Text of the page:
around the Midwest before returning
home in the early 1970s, just in time
for the job squeeze he noted sorrow-
fully:After losing his position as an
ice cream vendor in 1980, he survived
by finding various odd jobs. Dennis
has worked as a roofer, a handyman
and even a personal aid to fellow con-
gregant Schwartz, who recently
broke his hip. _
That willingness to help each
other out when they are' n difficult

Ambassador Convalescent Cen-
ter resident Dorothy Hertzberg says
she wouldn't mind getting out of the
city. In fact, she says, she would like
to apply for a Federation-subsidized
apartment at the new Hechtman
complex opposite the Jewish Com-
munity Center in West Bloomfield.
But the more she seems to think
about moving, the less attractive the
idea becomes. Nagging doubts and
the insecurity involved in leaving
her roots at this point in life begin to
"I've spent my entire life, all 64
years, in Detroit," Ms. Hertzberg
said. "I'm not ready to throw in the
towel. Besides, this place (the Am-
bassador) isn't so bad . . . except for'
the food. It's better than living at
Borman Hall (Jewish Home for
Aged) anyway. That's for people who
are going to die."

Why do so many of the disadvan-
taged choose to remain in the city
when programs like Project Out-
reach offer a ticket out? Pride, and
the fear of leaving familiar surround-
ings for someplace unknown are ter-
ribly tough obstacles to overcome, ac-
cording to Mrs. Menczer.


The luncheon fare consisted of
salami sandwiches and potato salad.
There was coffee and plain yellow
cake for dessert. All-in-all, it was
your basic, blue-collar, .picnic-style
But the group of about 35 disad-
vantaged Detroit Jews attending a
special Israel Independence Day cel-
ebration last month savored their
food as if they were dining at La
Marmite or the London Chop House,
and not the Morris Branch of the
Jewish Community Center. Surviv-
ing another bone-chilling, inner-city
winter in a poorly-heated foster care '
hope or a damp, drafty flat makes it
easier to appreciate simple pleas-
ures, like salami sandwiches.
The JVS Project Outreach pro-
gram sponsors six of these get-
togethers each year for the enclave of
mostly elderly, isolated Jews who
remain in Detroit. In addition to the
Independence Day program, there



are gatherings for Rosh Hashanah,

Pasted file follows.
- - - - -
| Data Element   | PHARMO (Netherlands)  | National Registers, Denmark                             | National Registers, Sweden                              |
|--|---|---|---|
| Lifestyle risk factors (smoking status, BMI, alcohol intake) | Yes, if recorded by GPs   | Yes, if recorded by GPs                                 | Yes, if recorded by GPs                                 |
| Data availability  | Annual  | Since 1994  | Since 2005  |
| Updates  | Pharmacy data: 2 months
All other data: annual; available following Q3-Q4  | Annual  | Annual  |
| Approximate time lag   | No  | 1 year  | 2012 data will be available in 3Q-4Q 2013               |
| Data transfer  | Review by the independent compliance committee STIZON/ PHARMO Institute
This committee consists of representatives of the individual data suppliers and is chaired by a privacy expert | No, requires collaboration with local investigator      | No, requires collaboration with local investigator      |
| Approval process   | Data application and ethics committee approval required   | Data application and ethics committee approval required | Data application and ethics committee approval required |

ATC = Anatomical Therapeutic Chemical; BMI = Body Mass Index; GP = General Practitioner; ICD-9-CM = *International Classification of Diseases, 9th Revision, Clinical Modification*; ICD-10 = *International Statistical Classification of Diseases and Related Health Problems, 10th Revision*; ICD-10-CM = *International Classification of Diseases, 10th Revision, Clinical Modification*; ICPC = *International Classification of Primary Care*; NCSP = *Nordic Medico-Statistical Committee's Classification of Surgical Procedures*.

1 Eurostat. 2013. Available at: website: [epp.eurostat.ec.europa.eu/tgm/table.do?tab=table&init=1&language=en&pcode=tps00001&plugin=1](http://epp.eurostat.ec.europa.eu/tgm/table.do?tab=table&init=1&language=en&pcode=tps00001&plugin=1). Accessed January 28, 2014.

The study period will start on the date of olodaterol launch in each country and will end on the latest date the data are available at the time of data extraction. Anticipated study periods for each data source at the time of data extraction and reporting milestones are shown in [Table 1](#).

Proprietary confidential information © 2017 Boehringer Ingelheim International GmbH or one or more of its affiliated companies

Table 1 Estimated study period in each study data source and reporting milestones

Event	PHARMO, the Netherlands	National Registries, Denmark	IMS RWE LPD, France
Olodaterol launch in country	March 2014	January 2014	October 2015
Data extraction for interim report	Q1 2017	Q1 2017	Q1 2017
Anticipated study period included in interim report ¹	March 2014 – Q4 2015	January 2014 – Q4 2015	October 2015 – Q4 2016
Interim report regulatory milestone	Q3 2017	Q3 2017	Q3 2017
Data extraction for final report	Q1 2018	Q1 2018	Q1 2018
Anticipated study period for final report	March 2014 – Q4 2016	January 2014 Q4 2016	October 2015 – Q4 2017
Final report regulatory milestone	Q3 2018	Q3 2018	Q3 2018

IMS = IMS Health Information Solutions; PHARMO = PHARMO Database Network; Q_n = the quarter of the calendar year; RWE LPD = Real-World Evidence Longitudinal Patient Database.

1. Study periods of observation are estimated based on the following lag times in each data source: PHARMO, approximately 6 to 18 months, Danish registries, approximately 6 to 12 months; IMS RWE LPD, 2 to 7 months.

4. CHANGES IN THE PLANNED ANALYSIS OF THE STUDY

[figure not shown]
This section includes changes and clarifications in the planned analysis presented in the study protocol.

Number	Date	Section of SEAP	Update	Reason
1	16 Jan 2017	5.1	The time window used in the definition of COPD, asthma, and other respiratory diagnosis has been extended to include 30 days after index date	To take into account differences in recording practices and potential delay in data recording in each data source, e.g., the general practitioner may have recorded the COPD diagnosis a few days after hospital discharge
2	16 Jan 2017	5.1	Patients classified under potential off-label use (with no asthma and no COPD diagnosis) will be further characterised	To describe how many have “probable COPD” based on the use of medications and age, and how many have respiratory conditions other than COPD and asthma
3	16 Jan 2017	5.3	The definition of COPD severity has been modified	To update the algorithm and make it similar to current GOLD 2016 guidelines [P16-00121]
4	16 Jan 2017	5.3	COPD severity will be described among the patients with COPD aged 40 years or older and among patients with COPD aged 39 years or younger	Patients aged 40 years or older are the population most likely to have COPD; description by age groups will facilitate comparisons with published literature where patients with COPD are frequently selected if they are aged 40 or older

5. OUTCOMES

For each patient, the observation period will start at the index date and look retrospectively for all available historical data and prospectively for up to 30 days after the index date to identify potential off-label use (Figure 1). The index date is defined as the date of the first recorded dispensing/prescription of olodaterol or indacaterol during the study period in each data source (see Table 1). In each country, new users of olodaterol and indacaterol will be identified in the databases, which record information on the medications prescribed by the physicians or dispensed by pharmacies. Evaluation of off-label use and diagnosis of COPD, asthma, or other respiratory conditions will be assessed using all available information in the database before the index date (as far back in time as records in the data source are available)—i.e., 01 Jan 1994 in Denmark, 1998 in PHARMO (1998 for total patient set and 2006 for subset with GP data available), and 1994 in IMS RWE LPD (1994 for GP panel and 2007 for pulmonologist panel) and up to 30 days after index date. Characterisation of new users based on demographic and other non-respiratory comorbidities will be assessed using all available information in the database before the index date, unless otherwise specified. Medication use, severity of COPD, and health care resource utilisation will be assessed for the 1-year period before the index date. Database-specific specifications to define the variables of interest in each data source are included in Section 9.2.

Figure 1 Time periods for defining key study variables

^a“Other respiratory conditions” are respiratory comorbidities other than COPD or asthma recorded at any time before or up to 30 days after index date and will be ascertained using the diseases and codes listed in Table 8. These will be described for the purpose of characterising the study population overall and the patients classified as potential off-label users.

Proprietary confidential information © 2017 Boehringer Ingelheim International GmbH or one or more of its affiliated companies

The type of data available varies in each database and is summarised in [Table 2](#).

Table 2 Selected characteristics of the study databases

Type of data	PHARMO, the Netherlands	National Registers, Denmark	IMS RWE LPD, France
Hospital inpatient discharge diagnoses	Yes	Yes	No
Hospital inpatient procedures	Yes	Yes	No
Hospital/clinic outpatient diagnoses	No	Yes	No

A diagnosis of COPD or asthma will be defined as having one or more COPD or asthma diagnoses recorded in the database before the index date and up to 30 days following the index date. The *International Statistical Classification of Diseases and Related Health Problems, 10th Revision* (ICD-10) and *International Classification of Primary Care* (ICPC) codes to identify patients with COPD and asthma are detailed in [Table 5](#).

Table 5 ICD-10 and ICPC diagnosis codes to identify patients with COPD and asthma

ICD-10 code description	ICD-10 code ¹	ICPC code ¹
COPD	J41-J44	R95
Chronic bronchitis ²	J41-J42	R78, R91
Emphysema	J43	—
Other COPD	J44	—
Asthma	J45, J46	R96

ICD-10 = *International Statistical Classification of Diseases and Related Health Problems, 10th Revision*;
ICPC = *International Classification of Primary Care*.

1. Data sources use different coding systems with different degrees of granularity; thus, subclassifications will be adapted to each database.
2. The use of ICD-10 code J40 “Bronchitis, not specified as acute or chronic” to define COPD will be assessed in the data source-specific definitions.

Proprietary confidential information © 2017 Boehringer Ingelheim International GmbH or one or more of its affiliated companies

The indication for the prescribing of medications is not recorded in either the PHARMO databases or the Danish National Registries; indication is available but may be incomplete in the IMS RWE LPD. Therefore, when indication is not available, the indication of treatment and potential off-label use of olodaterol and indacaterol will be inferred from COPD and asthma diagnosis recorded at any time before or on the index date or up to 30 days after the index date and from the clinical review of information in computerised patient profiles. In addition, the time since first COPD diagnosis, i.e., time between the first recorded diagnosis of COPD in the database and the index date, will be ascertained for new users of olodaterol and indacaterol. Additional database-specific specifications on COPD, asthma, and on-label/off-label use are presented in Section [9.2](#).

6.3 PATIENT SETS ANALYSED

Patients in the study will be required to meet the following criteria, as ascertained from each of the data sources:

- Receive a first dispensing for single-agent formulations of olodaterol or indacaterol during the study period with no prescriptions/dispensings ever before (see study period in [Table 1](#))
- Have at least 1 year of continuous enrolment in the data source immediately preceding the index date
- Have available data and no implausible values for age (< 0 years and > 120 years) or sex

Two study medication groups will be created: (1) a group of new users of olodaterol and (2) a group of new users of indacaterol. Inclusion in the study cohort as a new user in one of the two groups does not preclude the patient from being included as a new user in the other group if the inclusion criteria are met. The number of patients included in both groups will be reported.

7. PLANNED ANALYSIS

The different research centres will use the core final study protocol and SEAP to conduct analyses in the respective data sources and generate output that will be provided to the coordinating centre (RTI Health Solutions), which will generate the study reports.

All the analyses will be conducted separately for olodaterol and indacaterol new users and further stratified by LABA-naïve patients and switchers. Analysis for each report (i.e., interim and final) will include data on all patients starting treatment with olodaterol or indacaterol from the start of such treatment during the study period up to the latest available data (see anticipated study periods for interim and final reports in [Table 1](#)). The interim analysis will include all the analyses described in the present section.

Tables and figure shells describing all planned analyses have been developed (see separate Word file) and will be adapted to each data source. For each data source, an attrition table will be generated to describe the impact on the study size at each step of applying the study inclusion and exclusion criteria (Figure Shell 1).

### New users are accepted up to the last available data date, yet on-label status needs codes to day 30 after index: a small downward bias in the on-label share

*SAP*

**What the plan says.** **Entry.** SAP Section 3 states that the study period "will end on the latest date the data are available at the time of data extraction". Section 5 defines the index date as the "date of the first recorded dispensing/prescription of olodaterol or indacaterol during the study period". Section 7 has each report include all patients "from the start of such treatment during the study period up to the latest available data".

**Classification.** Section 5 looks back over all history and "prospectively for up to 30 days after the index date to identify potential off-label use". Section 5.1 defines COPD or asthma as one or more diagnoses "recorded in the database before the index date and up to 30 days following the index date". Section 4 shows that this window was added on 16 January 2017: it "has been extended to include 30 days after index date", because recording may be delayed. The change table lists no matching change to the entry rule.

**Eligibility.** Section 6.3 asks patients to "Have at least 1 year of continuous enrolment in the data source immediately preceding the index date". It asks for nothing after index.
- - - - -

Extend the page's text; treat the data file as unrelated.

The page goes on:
Succot, Chanukah, Purim and a
summer picnic each July.
For the Yom Ha'Atzmaut lunch-
eon, JVS volunteers decorated the
tables with blue and white streamers
and placed a miniature, Israeli flag
on each plate.
Sometimes these people make
friends at the programs, but often
they do not, Project Outreach Direc-
tor Faye Menczer said of the De-
troiters who attend the gatherings.
"However, just the chance for them to
be in a Jewish environment for an
afternoon. is something that they
desperately need."
Leonora Socia, the only Jewish
resident among 200 people at the St.
Martin De Porres Nursing Home on
the city's East Side, finds both com-
fort and companionship at the JVS
programs. Growing up in St. Clair
Shores did not "put me in the center
of things, from a Jewish standpoint,"

Mrs. Socia admits. "But being
younger, I could search out those ac-
tivities I was interested in. Now, I
feel separated, cut off, from the
Jewish community. So I come to
these events whenever I can."
For the group activities, a bus is
furnished by JVS. But most of the
Project Outreach contact with these
city residents is provided by volun-
teera, who visit the Detroiters on a
monthly, or even weekly basis. The
JVS volunteers, who are called VIPs
(Volunteers for Isolated People),
often take several city residents from
the same neighborhood along on the
same outing, creating an additional
outlet for socializing with other Jews
coming from similar backgrounds.

Those interested in becoming a
Jewish Vocational Service VIP may
contact Faye Menczer, at the JVS
office, 833-8100.

Back to Top

© 2021 Regents of the University of Michigan